Health economist Roger Feldman
MINNEAPOLIS - Now that the United States Supreme Court has upheld the Affordable Care Act many are turning their attention to what's coming down the road in 2014 when some of the more controversial elements of the plan take effect.
"I think that was a surprise to a lot of people," University of Minnesota health economist Roger Feldman told KARE Thursday after the ruling.
The High Court's majority found that the individual mandate to buy health coverage is a constitutionally compatible use of the federal government's taxing power.
"They said if this law walks like a duck and talks like a duck, it must be a duck," Feldman remarked.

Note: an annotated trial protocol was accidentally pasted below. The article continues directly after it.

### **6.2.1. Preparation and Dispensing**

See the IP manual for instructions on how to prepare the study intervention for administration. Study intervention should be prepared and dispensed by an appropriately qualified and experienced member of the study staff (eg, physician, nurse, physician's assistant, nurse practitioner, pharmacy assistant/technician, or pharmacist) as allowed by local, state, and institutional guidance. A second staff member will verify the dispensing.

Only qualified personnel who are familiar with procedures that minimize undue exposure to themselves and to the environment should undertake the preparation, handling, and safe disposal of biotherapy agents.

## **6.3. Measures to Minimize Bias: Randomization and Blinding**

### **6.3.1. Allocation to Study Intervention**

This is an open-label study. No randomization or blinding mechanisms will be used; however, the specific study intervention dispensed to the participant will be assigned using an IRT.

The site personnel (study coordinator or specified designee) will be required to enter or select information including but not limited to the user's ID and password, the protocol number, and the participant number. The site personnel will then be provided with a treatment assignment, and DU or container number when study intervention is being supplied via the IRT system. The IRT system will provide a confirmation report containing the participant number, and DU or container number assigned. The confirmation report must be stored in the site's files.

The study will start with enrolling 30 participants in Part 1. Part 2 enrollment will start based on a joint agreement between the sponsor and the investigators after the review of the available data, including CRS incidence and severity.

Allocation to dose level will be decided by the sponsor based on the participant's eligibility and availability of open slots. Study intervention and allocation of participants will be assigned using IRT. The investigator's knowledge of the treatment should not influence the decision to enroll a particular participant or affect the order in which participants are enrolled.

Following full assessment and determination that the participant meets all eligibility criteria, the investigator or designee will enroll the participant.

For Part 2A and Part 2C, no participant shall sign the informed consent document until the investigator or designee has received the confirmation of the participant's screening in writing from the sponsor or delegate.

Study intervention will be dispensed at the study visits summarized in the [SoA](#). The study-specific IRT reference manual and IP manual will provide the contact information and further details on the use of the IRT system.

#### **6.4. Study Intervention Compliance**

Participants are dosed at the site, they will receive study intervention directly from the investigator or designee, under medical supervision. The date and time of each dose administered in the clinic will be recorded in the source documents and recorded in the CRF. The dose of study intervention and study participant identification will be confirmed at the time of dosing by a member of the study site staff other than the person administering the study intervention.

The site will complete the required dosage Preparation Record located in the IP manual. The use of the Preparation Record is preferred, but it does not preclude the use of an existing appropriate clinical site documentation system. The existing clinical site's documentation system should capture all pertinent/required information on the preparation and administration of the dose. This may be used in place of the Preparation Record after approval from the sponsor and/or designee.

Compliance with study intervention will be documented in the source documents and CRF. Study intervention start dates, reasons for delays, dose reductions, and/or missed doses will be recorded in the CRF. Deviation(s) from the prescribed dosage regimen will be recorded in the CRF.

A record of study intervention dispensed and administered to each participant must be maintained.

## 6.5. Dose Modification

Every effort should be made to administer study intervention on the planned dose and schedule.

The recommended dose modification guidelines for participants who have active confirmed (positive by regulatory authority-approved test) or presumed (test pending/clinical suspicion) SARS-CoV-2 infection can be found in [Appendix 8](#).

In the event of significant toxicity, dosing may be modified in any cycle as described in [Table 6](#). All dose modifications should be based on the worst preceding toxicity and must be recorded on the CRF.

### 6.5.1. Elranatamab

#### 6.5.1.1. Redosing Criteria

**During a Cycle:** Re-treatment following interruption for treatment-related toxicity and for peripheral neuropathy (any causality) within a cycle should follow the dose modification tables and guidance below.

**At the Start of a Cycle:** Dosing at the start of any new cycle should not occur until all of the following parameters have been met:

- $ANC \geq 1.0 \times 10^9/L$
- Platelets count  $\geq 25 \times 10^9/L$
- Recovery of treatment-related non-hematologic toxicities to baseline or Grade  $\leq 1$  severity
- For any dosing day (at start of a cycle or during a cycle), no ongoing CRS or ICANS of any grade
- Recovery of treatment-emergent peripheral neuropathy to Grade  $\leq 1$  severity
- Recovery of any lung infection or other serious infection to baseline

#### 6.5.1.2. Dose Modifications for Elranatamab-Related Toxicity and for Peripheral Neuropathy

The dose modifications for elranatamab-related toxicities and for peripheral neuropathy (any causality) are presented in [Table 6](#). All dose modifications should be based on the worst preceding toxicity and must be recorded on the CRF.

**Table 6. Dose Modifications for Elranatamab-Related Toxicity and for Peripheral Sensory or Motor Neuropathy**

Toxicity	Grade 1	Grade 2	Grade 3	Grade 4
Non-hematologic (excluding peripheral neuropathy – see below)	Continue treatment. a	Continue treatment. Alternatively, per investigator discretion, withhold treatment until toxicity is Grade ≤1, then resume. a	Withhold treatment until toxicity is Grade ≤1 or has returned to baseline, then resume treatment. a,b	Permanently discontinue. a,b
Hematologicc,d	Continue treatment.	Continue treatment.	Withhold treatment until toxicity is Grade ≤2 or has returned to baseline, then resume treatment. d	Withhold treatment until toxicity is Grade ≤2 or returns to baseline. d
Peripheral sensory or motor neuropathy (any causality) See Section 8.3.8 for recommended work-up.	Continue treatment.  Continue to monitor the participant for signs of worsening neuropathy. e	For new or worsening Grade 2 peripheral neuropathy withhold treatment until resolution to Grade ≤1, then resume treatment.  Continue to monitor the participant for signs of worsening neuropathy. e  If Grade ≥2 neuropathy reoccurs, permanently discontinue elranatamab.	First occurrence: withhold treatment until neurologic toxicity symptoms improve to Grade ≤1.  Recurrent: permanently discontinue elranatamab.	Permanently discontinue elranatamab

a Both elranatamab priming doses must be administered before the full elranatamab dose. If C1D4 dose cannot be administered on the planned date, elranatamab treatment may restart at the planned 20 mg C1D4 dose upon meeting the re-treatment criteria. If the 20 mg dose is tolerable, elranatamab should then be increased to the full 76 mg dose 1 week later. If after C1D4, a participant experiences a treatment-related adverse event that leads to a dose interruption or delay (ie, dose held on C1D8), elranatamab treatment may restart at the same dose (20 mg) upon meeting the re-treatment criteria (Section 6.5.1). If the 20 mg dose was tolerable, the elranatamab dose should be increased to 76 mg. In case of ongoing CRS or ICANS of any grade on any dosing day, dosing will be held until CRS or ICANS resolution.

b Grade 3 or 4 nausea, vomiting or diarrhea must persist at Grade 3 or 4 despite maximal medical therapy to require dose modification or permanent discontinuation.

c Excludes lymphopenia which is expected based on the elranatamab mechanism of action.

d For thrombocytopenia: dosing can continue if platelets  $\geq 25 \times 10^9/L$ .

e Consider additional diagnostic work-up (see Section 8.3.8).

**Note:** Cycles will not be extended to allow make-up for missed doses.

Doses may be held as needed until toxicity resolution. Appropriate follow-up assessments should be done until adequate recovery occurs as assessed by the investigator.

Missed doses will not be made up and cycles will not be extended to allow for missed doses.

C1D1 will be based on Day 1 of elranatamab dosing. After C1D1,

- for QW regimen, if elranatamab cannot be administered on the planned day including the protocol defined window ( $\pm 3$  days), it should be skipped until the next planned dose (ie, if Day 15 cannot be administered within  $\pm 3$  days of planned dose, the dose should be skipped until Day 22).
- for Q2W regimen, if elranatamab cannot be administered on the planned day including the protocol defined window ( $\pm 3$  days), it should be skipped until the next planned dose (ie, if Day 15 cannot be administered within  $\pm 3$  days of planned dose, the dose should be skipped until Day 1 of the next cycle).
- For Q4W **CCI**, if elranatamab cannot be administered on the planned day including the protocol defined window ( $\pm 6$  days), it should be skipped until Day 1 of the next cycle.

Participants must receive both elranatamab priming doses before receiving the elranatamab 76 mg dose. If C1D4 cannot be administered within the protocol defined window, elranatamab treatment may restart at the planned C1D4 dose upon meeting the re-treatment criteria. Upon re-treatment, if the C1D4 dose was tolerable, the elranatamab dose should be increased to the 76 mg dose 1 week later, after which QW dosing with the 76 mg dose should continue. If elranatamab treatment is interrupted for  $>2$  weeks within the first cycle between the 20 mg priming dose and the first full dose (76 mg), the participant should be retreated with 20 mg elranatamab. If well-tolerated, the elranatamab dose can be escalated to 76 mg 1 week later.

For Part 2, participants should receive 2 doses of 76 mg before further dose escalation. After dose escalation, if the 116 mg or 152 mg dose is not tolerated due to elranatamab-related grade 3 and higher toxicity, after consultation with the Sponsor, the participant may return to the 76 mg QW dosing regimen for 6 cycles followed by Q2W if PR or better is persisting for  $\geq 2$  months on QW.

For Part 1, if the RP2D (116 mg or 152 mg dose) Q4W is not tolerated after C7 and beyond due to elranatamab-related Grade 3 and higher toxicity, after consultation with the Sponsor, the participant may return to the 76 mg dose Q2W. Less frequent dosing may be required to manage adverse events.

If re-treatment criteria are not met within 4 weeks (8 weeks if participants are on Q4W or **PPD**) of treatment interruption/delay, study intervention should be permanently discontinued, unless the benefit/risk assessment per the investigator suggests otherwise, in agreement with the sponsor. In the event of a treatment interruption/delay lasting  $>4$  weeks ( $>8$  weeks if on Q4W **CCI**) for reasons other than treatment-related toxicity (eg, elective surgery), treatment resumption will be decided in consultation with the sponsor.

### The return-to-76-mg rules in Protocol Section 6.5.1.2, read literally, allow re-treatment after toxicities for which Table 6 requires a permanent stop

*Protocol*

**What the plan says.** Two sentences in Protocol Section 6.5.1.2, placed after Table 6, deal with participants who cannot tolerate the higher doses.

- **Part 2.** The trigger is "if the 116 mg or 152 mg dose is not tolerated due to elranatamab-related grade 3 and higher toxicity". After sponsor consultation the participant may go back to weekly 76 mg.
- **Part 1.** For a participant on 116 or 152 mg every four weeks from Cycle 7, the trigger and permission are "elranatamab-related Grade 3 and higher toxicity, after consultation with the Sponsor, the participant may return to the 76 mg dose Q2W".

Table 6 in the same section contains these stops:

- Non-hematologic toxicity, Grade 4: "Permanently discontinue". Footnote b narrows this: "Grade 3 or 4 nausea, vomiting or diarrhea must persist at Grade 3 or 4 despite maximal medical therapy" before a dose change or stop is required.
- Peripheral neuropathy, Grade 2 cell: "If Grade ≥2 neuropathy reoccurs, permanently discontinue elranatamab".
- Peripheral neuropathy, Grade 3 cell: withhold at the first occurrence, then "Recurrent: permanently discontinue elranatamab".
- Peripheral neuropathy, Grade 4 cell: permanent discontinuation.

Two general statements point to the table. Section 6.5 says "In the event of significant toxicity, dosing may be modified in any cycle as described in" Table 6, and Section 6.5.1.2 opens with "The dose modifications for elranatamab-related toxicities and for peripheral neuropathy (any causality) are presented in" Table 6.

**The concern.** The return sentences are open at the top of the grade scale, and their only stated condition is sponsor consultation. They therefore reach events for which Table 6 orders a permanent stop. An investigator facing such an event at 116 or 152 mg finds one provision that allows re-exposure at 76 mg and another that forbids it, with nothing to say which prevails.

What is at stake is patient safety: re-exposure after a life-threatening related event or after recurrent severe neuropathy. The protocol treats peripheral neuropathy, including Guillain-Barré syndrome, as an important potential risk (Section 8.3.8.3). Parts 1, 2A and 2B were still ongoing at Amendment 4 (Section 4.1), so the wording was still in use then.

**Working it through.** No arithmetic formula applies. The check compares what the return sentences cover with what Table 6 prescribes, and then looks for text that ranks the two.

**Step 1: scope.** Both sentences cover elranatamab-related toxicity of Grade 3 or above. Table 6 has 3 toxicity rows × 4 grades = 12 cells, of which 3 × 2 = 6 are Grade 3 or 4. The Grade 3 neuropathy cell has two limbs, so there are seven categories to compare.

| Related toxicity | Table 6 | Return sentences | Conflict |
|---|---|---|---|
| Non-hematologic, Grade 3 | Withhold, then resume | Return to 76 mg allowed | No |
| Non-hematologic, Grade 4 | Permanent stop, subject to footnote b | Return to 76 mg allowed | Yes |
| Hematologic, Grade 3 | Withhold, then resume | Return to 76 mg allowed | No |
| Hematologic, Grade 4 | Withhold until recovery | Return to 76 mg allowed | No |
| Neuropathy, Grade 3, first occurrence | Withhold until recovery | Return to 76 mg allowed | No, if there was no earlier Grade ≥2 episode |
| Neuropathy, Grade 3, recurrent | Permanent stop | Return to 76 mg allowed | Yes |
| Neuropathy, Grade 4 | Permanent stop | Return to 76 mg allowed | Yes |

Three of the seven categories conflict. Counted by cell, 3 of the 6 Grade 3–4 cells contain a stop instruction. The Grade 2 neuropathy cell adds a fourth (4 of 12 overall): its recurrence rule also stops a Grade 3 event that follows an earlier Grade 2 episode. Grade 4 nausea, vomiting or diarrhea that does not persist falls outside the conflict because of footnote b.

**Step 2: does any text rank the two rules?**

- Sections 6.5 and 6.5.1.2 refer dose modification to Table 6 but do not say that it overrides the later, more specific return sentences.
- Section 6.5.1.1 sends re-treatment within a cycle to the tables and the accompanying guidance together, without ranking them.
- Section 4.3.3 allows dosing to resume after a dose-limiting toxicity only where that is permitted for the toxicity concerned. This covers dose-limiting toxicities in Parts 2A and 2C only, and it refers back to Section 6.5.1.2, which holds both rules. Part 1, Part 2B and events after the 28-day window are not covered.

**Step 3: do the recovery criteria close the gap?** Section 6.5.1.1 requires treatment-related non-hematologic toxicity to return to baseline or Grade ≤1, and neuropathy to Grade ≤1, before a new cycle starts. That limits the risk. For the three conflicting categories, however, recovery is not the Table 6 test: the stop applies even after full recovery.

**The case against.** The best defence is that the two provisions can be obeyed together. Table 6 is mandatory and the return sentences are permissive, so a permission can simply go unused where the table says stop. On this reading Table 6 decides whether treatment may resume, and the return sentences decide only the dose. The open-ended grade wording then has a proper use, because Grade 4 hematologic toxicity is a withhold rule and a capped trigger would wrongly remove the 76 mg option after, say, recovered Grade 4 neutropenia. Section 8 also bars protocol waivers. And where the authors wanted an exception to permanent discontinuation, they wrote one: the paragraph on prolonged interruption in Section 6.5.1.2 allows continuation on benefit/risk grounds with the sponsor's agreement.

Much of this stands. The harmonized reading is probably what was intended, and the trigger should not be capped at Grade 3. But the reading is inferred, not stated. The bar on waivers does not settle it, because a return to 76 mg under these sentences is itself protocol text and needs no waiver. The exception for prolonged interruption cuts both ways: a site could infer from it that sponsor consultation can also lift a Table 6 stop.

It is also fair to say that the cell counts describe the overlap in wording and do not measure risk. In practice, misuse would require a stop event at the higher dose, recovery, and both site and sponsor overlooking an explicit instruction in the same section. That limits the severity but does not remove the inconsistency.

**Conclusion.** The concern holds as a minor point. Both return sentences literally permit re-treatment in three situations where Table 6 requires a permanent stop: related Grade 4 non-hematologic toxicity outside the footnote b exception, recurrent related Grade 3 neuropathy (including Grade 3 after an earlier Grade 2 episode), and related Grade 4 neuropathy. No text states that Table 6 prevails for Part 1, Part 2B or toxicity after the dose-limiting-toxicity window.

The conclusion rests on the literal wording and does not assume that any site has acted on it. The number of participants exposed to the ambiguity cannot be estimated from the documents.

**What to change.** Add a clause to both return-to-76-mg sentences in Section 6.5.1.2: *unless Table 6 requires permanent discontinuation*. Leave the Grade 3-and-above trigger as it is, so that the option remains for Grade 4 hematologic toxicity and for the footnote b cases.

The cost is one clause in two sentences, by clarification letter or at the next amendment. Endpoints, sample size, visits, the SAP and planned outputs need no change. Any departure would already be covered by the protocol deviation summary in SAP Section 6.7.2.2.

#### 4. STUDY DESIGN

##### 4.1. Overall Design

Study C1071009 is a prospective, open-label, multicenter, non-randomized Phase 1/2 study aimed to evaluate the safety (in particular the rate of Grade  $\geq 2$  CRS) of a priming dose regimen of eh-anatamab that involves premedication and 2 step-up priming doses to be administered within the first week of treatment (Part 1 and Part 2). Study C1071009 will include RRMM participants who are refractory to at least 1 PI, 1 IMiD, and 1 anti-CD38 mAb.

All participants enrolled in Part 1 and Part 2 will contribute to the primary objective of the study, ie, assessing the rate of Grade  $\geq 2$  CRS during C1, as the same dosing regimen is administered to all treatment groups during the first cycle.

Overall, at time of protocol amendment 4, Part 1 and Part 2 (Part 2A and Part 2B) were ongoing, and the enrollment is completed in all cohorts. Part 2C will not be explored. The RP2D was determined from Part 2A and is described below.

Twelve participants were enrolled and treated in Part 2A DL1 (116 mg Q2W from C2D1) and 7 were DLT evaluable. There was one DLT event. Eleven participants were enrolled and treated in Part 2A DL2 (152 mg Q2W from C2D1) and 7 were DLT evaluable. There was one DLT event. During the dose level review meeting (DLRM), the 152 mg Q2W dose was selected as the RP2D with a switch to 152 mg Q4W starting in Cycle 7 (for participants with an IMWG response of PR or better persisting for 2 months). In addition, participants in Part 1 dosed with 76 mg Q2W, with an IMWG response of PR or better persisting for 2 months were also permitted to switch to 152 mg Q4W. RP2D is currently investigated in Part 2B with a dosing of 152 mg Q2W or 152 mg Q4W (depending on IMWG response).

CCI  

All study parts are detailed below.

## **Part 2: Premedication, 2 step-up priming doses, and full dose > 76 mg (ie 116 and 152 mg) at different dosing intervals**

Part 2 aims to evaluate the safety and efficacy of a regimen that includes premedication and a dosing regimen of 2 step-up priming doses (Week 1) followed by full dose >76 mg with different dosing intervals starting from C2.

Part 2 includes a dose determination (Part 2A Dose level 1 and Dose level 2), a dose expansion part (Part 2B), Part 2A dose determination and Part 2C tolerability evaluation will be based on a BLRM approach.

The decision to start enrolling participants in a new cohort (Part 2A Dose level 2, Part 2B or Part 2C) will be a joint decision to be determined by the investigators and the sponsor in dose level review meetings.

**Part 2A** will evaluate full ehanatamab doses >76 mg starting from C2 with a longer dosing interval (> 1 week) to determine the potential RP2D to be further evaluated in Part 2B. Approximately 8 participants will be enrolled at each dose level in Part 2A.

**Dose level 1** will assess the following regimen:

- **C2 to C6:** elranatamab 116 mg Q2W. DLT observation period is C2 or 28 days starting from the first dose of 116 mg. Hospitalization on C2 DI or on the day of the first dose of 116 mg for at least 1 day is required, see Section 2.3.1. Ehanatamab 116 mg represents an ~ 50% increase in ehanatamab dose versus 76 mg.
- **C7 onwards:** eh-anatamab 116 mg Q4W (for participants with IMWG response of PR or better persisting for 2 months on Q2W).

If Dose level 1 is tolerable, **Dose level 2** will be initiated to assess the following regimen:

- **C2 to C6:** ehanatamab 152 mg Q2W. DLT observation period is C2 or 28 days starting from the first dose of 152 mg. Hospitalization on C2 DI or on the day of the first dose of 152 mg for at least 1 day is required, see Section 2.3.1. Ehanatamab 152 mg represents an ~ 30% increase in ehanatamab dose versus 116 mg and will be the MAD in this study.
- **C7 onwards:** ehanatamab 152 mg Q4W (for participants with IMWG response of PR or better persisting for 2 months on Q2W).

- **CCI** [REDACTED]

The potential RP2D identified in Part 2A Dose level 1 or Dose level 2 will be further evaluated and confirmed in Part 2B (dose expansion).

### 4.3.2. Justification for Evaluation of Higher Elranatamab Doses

"This mandate, this penalty, is really a tax. And as such it's within the government's power to tax us and then give us rebates if we buy insurance," he said.
Some of the more popular elements of health reform are already in effect, including the provision that children can stay on a parent's health plan until age 26. The law also already barred insurers from denying coverage due to pre-existing conditions or placing lifetime caps on benefits.
Mandate and Penalties
The mandate is one of the facets of the bill that drew the most criticism, but was seen as the glue that held it together because it created a pool of younger, healthier customers.
"If you design a health insurance policy like that, and let people buy it whenever they want to, they won't buy insurance until they're sick and they need it and they get the good deal," Feldman explained.
"So the individual mandate was necessary in order to have people participate in the insurance pool before they became sick."